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Armistice Exhibition Enshrines Memory of Lost Gardeners

This November, The Lost Gardens of Heligan will bring to a close its four-year-long programme of Arts events commemorating The Gardeners of Heligan House and their service for King and Country during World War 1.  ‘In Their Name’ will reach a moving and visually stunning finale as Heligan unveils a trio of exquisite art works especially commissioned from acclaimed South African artist, Lize Krüger. These unique pieces will be displayed at the heart of The Gardens first discovered by Tim Smit and John Nelson back in 1990.

 ‘In Their Name: Don’t come here to sleep or to Slumber’ is a collection of three stunning artworks all brimming with deep symbolism and meaning;  portraying the inter-relationship between the garden and its men and conveying  the resilience of the garden, its gardeners and soldiers.

“Before Heligan came into my life I was a bit like the Garden - Lost. My introduction to the grounds from Alex Smit excited me and I immediately experienced a deep connection with all that is and was Heligan. Its story and invisible mystery captured me and it felt like a homecoming.

Because I could relate to the history and human story on quite a few levels, my fear of not being able to present an authentic celebration of the men’s lives diminished.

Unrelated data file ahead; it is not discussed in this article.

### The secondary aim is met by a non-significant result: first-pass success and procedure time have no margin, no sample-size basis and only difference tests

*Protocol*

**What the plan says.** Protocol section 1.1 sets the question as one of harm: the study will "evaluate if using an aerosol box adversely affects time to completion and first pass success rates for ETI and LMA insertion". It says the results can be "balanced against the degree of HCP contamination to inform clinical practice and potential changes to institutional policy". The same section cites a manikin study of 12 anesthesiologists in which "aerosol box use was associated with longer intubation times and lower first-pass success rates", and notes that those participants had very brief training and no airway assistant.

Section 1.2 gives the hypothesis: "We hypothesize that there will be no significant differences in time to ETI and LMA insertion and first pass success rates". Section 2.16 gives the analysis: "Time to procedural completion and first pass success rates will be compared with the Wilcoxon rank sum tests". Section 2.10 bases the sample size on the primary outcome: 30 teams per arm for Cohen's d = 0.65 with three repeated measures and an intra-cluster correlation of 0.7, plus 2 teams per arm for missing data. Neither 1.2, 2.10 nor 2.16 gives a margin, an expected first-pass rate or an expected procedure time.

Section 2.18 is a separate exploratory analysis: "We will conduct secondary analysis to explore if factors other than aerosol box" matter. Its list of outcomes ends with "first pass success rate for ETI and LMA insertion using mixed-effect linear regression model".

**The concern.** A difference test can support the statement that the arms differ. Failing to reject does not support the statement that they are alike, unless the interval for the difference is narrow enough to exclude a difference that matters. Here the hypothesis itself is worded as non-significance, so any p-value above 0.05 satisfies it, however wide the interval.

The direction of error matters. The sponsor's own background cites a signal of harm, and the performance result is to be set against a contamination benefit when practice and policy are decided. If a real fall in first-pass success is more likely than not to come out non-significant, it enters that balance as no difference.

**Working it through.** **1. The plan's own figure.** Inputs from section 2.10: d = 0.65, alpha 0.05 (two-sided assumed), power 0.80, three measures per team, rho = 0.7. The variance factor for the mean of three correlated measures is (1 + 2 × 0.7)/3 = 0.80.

The commitment and process forced me out of my own almost 10 year ‘sleep and slumber’.

During the creation of these three works I moved in and out of the drama as spectator and participant simultaneously. Heligan dictates and I am enchanted…." - Lize Kruger

This emotive and complex subject has been exquisitely captured by Lize, using a meticulous method of layering decorated transparent panels, each with their own meaning and symbolism and brought to life with the clever use of light. The three pieces commemorate ‘The Lost Ones’, ‘The Forgotten Ones’ and ‘Heligan’, with its unique and healing life force.  Together, they create an overall feeling of enchantment, sacredness and an ethereal quality.

Lize collected raw garden material to create the backdrop to each work.   Symbolic butterflies, robins and bees flit through the panels; a soldier/gardener stands ethereally amidst the glory of his workplace. Lize’s art is made of the garden, from the garden and deeply connected to the garden, with its history and healing spirit shining through the backlit layers.

‘In 1914, 23 men worked in the Gardens at Heligan. By 1917 their number was reduced to just 8. We know that 13 enlisted in World War 1 and only four returned. Behind these figures is concealed so much personal tragedy.  Lize’s 18 month lock-in has given exquisite, haunting, beautiful expression to the losses of the past that have cast such a long shadow, and created a jewel-like cathedral within their historic workplace to inspire the future.’- Candy Smit

This finale project beautifully marks the end of the Heligan’s centenary commemorations and celebrates the circle of life and death and rebirth. In the words of Tim Smit ‘It tells an old story in a new way’.

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